Plan to make Goa shacks permanent

Plan to make Goa shacks permanent

Proposal would ruin coastal ecosystem, feel activists

Plan to make Goa shacks permanent

The Union Environment Ministry has proposed to make the shacks on Goa beaches permanent, much to the consternation of environmentalists, who felt the proposal would ruin the coastal ecosystem.

Numerous tourist shacks that line the beaches in Goa are not currently allowed to operate in the monsoon months between June and August, when the owners have to dismantle the tent.

Bowing to the demand of the local businessmen, the green ministry proposed to stop dismantling these structures, which are to be in place throughout the year.

“Such structures shall not be removed and dismantled during the months of June to August, provided that the facilities remain non-operational in those months,” says a draft notification, issued by the environment ministry on April 25. The 60-day window period for public comments on the draft expired last week.

The proposal was opposed by several members of the Goa Coastal Zone Management Authority (GCZMA), who said coastal conservation would be at stake if these shacks were allowed throughout the year.

Several members of the GCZMA felt Goa did not have adequate resources and manpower to check if these shacks are operating illegally in the monsoon months.

Written objections

One of the GCZMA members, A Mascarenhas, said he submitted his written objections on the draft notification to Goa environment secretary, who is also chairman of the GCZMA. Other Goa-based green activists support Mascarenhas's views.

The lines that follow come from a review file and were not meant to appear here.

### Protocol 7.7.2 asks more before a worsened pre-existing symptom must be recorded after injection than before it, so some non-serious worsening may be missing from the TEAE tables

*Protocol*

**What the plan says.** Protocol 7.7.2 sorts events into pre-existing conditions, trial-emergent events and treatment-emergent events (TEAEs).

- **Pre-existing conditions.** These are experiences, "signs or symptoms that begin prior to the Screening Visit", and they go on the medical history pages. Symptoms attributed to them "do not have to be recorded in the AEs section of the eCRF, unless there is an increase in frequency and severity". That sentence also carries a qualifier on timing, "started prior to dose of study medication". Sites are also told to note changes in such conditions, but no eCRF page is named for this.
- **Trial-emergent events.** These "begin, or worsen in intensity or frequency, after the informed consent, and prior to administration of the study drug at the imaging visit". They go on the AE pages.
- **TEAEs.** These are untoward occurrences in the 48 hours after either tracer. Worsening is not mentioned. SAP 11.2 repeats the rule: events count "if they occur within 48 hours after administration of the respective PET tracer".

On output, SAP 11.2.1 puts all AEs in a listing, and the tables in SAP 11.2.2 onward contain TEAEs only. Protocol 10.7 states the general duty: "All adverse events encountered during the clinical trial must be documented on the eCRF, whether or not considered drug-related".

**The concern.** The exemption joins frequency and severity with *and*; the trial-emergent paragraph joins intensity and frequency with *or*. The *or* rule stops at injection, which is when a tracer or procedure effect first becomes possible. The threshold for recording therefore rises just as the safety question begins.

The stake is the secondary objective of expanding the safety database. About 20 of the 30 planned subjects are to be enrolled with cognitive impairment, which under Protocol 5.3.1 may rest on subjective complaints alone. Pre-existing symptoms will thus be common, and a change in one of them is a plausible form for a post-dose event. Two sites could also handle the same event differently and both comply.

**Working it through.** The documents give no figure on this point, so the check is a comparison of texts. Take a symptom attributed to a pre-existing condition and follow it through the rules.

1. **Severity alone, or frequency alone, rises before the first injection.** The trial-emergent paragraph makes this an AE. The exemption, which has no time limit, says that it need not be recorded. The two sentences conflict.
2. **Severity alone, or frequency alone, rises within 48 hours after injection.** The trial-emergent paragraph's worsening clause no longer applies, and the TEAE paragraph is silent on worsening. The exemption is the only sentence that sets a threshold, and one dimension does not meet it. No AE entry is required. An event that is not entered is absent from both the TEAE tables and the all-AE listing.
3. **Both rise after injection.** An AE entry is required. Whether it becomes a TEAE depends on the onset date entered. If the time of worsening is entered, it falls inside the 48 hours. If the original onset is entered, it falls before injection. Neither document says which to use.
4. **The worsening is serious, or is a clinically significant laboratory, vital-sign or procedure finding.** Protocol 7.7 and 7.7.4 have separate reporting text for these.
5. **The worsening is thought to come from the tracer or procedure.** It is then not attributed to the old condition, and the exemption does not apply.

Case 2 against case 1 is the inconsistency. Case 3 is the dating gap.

The draft notification, environmentalists said, is based on recommendations of a committee that advised increased tourist activity near sea shore and a surge in coastal construction.

The panel, headed by former Ministry of Earth Sciences Secretary Shailesh Nayak, suggested construction of shacks in the no-development zones on the coast. While Shailesh Nayak panel's report was kept under wraps for 18 months, the environment ministry pushed seven gazette notifications changing many coastal zone regulatory rules in the last two years, based on the recommendations of the panel. “The Shivaji Memorial of Mumbai, which involves erection of a 190-metre tall statue of Chhatrapati Shivaji and a Rs 12,000-crore coastal road in Mumbai are some of the projects that were approved with the help of these seven notifications,” Meenakshi Kapoor from the Centre for Policy Research told DH.

The CRZ notification, 1991 is the primary regulation for conservation of the coast. The Nayak panel recommended a new draft CRZ notification, several of whose provisions were used by the green ministry in these seven notifications.

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